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Cinnaminson, New Jersey
March 13, 2005
This whitewashed large monastery with green cupolas can be seen from afar, especially since you have to climb the hill to get to it. The monastery dates back to the 13th century and is a mixture of Gothic and baroque. Strahov Chapel was closed with a gate, precluding me from walking up to the altar. However, you can see everything from the entrance: long ceiling covered with plaster vignettes and frescoes, baroque chapels leading up to the huge gilded altar with dark marble columns, and gilded angles with haloes of golden rays. There are also beautifully carved ends of seats and lot of light from the windows. Baroque façade with angel statues above the entrance and metal artwork on the door leading in is very typical of Czech churches.
The monastery has 12th-century Romanesque cloisters (whatever is left of them), and currently there is an exhibition of modern art there. Upstairs, there is Strahov Gallery, open 9am to noon and 12:30pm to 5pm daily, closed Mondays. Admission is 50Kc for adults and 20Kc for students. It has an exposition of religious art of the 16th century – triptychs, madonnas, crosses in gold frames, wooden statues of saints, paintings by Cranach, von Aachen, Spranger, van Dyck, Skreta, Brandtl, Liska and a lot of Czech baroque masters. There is also a copy of Durer’s "The feast of Rosaries" by Gruss. This art collection is considered one of the most important religious art collections in Bohemia and Central Europe. You can also visit Philosophical Hall ,with baroque bookcases and a beautiful ceiling fresco that shows the struggle of mankind to know real history.
From journal Travels in Czech Republic - Prague, Part II
September 29, 2004
The monastery itself was founded in 1140 by Prince Vladislav II (r.1140-72) for the monks of the Premonstratensian Order. The monks set to work immediately building up a wide-ranging library, but the original collection was destroyed, along with the monastery buildings, in the fire of 1258. The monastery was rebuilt in early Gothic style and the monks set about reestablishing the collection. While fortifying Hradčany, King Karel (Charles) IV (r.1346-1378) built the monastery into the walls, placing it on the front lines of the battles that were to follow. The Hussite Wars (1419-34) lead to another fire in 1420, the Thirty Years War (1618-48) ended with Swedish troops carting off the library to Scandinavia, and French troop entrenched in the monastery gardens were bombarded into submission in 1742. Each time, the monastery and its collection bounced back under the guidance of Abbots like Jan Lohel, Kaspar of Questenberg and one, I swear, called Crispin Fuck. Surviving and indeed profiting from the 1783 dissolution of the monasteries by Josef (Joseph) II (r.1780-90), the monastery’s collection was at the heart of the 19th-century Czech National Revival, only to be closed down by the communists after 1948.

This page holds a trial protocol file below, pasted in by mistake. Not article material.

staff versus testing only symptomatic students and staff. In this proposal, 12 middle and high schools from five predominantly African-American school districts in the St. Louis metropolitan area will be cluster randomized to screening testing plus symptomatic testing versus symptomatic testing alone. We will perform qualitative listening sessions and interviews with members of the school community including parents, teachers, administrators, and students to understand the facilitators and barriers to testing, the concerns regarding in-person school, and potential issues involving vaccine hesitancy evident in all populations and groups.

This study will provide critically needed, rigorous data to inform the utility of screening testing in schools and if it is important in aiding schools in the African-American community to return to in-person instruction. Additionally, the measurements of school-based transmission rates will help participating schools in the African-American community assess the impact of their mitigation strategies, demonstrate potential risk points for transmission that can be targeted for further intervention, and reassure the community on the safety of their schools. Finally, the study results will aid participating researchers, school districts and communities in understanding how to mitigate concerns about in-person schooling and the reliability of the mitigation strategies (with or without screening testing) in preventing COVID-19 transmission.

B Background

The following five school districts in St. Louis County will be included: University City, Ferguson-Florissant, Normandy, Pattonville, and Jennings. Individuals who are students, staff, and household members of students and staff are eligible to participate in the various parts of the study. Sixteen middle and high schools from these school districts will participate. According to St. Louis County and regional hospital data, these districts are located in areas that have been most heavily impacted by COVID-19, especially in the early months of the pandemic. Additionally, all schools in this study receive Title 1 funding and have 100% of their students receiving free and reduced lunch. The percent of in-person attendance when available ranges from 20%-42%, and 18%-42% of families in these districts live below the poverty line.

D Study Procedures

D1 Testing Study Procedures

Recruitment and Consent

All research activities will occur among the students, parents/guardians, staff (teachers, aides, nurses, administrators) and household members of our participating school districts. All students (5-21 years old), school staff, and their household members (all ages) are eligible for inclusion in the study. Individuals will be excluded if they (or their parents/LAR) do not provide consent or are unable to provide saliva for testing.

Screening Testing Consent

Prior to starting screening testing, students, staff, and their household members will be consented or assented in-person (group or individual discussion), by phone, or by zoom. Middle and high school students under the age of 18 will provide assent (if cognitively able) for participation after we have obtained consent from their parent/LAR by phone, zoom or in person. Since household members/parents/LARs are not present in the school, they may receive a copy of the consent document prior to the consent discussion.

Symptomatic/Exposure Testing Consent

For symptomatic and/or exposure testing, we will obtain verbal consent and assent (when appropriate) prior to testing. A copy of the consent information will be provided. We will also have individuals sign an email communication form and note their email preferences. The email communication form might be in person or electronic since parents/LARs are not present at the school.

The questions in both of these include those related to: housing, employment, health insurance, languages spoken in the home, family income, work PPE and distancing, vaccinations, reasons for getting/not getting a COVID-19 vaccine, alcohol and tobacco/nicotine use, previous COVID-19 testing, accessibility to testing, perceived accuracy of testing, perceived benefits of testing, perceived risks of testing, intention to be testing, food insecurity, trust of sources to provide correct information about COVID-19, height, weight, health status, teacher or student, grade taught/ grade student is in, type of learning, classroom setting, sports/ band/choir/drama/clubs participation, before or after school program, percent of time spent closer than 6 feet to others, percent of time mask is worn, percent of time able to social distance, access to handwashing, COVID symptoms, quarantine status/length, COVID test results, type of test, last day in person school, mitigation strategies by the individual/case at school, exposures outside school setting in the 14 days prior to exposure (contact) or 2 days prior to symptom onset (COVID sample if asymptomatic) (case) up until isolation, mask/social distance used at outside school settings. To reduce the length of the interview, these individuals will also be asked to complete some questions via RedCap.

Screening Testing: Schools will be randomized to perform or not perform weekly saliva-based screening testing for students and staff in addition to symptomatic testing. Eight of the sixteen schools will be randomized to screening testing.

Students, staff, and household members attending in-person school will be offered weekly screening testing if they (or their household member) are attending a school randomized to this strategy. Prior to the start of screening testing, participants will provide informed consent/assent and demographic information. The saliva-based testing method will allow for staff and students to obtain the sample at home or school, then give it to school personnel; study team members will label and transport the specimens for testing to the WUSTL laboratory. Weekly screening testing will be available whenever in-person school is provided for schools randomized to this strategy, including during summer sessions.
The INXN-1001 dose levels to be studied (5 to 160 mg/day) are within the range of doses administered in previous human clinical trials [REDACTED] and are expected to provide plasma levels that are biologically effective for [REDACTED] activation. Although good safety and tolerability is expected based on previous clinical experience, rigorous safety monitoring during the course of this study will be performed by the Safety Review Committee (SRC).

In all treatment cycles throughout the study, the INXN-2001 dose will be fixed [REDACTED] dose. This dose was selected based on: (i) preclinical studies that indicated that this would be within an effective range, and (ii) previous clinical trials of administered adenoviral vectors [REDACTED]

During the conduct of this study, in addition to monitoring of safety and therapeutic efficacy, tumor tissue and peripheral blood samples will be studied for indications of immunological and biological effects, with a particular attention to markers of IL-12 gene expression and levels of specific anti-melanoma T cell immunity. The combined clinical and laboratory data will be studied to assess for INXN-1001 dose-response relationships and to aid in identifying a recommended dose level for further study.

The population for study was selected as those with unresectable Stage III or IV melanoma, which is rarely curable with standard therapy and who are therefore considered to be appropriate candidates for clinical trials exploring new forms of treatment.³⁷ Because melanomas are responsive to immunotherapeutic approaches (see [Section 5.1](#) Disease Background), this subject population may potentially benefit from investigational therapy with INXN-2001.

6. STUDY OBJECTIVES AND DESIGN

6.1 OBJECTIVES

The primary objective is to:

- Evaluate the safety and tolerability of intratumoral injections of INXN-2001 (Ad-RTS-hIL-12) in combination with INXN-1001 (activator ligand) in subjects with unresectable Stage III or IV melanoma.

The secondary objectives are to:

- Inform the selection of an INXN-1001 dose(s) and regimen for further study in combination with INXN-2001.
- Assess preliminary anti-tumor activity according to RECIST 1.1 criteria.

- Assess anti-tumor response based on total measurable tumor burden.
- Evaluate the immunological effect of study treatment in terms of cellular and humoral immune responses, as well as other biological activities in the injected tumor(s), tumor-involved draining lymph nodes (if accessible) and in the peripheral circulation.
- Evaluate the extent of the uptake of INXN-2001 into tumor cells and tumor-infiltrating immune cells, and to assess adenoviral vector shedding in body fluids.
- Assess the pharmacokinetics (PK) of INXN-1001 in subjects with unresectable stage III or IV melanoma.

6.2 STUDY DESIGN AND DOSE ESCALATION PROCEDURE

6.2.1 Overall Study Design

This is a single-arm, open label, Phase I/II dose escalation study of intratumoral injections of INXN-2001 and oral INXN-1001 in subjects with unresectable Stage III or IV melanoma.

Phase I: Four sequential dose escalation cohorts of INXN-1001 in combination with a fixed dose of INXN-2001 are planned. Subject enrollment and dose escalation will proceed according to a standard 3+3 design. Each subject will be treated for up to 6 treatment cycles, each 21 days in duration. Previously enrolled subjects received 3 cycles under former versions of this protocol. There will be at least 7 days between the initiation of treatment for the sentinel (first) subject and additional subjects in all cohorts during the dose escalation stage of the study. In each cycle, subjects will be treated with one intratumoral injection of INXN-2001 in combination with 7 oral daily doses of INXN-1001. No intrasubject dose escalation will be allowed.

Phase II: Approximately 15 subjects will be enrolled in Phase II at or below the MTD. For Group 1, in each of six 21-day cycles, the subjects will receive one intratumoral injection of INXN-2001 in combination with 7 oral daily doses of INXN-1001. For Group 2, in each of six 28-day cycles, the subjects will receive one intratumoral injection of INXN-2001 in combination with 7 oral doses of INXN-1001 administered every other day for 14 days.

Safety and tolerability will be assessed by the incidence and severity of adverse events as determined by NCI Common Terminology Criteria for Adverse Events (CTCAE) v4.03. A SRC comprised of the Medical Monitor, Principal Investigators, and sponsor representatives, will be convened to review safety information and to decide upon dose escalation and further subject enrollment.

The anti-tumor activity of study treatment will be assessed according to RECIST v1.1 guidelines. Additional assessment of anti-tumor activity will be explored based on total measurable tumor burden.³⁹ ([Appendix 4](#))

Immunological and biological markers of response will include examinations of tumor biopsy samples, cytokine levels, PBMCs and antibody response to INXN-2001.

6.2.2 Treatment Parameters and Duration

The 50Kč allows you to view the Teologický Sál (Theological Hall) and Filosofický Sál (Philosophical Hall), although you are not allowed to enter, and photography costs extra. The Baroque Teologický Sál is the older of the two constructed by architect Jan Dominik Orsi of Orsini in 1671 for the Abbot Jeroným Hirnhaim. The room was extended 50 years later, as the collection continued to grow and decorated with thick stucco and frescos by Brother Siard Nosecký, whose self-portrait can be spotted on the right wall amidst other prominent members of the order. The room is lined with 1632 bookcases, including the libri prohibiti for prohibited books, where one of Abbot Hirnhaim own books ended up for his daring to criticize Scholasticism. The Filosofický Sál was hastily constructed in 1782 by architect Ignác Palliardi on the orders of Abbot Václav Maysel to accommodate the books pouring in from the abolished monasteries and was decorated with the emblem of the Emperor Josef to ensure Strahov didn’t join them. The Classicist interior was lined with Jan Lahofer’s 15m high, carved walnut bookshelves and the ceiling fresco "Struggle of Mankind to Gain Real Wisdom" was aging Baroque master Franz Maulbertsch of Vienna’s attempt to reconcile himself to the new style. On display in the connecting hall are the 9th century bejeweled Strahov Gospel, a series of volumes on Czech trees bound in the relevant bark, and a magnificent cabinet of curiosities that includes wax fruit, dried sea monsters, and even a whale penis or two.
It may be a little overpriced for two rooms, but the whale penises make it all seem worth while.
From journal Prague’s Castle District: A Very Bohemian Capital